It was filled with about 7 bandanas of different colors and designs (one being their “Giza-Orion Correlation” print, based off of the pyramids and Orion constellation connection and another being their “Alien Gathering” print, with alien faces arranged in a circular pattern). This goes perfectly with their unconventional branding: “We create products with the mindset of making art while exploring the universe around us all. We are inspired by the avant-garde, ancient cultures, pop culture, science fiction, space, the unexplained, the unconventional, great dreamers and thinkers alike. Made on the Moon is art for your life.” Cool stuff, we’re into it.
In the package, I also discovered that they tossed in several of their scarves (inspired by traditional Vaishnava Harinam chadors worn in India), in a few different colors. They found a group of artisans in India to create three hand-carved wood blocks which are used to create the hand-printed designs on these scarves. Executed beautifully. They told me to have fun wrapping stuff up and see what I could do with them. Though I wasn’t exactly sure if I’d be able to succeed in furoshiki methods with these long rectangular fabric bolts of the scarves, I gladly would give it a shot. However, I knew for sure that I would be able to achieve something fun with the bandanas.
Before diving in and beginning the experiment, I had to familiarize myself with the various furoshiki folding techniques that were out there. Naturally, I found myself on furoshiki.com/techniques/. There are plenty of other resources out there to learn these techniques which you can discover via a quick Google search, this is the one I went with. You may love this one, or love a different one. We even posted a great infographic up the last time we discussed furoshiki. It’s all totally up to you. Keep in mind, almost any fabric will work. We obviously have a taste for the unique, fun and interesting, which is why we reached out to Made on the Moon, (thanks, guys!).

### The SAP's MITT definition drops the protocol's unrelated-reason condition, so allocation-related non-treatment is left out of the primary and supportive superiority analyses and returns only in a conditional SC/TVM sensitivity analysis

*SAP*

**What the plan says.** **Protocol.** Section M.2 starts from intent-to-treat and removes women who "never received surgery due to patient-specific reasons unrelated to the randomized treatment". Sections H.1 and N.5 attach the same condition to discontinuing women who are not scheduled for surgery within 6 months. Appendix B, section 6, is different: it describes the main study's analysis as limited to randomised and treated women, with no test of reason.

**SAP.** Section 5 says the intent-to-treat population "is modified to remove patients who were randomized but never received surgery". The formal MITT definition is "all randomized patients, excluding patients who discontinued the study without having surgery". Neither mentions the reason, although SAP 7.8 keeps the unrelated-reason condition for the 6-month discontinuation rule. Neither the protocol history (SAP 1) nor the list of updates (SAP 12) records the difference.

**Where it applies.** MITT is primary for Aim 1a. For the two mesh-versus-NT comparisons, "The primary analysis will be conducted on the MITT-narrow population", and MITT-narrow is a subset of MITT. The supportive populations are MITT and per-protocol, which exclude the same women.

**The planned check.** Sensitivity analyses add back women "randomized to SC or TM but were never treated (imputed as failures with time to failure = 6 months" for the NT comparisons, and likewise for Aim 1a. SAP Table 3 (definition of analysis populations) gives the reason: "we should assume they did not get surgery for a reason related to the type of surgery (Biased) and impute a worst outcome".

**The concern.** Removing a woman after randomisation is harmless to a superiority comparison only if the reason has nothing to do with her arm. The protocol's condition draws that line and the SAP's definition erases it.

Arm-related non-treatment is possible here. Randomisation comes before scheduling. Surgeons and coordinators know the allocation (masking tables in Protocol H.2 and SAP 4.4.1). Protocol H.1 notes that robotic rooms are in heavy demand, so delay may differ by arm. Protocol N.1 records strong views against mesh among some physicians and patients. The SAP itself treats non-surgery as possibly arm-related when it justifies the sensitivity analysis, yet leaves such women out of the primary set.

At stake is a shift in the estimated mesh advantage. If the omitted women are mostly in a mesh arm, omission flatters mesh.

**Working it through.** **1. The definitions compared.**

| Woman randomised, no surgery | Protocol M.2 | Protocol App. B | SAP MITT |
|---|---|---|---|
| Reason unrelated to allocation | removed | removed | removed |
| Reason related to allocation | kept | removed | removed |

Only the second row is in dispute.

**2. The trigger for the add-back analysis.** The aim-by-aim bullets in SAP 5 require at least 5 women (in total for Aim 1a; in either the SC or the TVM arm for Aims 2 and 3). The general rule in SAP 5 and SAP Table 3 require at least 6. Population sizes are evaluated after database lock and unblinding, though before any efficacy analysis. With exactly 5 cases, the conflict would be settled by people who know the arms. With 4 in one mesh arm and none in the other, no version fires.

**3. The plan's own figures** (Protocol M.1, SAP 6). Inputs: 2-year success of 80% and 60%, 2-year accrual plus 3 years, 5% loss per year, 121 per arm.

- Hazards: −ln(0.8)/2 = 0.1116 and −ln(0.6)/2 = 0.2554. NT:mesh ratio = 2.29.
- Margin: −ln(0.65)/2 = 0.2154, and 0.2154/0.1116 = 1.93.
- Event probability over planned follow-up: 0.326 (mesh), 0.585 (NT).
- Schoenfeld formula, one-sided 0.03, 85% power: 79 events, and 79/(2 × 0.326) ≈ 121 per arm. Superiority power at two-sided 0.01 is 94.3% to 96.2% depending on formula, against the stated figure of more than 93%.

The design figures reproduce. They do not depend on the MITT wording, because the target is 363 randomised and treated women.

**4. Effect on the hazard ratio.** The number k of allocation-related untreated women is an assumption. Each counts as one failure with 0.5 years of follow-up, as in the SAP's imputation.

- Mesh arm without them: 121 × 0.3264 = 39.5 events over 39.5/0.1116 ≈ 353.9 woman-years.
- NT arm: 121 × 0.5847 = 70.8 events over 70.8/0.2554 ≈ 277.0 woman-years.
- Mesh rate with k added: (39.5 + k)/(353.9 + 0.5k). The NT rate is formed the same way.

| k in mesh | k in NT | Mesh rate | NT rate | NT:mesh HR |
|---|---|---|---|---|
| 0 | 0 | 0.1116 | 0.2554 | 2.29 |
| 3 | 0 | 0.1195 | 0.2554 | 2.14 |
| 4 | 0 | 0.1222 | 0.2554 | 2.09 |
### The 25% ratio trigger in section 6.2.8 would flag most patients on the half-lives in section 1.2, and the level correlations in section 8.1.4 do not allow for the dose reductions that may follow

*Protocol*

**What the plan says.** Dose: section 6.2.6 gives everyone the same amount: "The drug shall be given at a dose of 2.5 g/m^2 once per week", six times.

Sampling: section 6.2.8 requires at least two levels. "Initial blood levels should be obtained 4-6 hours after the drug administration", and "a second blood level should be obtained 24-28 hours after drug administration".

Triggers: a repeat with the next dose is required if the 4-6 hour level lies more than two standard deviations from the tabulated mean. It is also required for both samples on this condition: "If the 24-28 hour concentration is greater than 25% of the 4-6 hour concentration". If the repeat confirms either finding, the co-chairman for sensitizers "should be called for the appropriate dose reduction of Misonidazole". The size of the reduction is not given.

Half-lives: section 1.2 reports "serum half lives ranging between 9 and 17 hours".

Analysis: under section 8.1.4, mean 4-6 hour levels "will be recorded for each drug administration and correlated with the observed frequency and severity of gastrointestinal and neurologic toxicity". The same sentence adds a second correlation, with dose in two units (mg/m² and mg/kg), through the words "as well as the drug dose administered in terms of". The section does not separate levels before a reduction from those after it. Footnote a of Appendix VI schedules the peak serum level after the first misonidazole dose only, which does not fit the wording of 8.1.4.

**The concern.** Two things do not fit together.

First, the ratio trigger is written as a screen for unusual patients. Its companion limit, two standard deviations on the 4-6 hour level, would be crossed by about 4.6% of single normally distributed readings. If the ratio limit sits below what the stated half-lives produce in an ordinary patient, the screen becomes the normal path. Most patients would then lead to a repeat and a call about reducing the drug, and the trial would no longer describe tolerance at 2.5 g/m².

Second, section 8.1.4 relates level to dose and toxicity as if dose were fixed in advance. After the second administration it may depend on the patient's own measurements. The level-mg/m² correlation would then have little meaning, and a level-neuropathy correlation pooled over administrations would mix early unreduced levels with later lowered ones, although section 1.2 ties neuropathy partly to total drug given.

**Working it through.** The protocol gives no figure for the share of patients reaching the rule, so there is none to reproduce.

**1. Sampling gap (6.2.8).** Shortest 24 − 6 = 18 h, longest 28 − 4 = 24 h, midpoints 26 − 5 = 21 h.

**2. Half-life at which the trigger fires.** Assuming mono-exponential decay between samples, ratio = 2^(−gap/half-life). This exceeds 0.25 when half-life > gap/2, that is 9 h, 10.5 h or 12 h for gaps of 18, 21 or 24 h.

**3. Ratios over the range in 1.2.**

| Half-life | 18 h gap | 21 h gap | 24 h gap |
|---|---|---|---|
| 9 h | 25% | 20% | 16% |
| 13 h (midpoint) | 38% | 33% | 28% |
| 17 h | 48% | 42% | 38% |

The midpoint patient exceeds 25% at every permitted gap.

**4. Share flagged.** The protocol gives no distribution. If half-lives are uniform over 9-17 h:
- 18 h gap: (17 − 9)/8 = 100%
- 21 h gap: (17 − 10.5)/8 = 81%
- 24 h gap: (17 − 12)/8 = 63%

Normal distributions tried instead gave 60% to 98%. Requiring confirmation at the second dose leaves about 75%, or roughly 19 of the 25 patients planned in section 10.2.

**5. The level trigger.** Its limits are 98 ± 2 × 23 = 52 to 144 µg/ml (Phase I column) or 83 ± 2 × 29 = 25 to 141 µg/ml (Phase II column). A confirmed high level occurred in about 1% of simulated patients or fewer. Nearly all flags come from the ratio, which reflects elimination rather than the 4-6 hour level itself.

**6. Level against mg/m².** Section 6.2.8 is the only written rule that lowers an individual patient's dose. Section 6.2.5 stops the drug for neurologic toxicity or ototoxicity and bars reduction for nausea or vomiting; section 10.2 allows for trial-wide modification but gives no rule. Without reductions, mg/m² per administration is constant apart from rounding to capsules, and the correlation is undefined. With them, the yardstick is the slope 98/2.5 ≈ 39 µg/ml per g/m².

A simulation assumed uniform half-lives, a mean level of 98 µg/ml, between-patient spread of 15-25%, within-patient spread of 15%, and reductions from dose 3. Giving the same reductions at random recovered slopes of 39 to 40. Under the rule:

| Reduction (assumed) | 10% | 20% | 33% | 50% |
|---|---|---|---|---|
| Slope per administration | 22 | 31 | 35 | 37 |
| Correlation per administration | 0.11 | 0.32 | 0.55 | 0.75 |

The most important thing is to research the different methods for folding/tying different shapes/weights/sizes of objects in their different carry methods/formats that are best suited for the specific application that is presented at that moment. And then to remember them all. For example, different methods would be used to carry one honeydew melon than 1,000 kidney beans. It is important to understand that your brain now becomes your backpack, and your messenger bag, and your tote, and more. The fabric is just fabric, a vehicle for the carry. Wrap your mind around that (check out that pun). Such a great way to look at carry. Almost a philosophy in itself.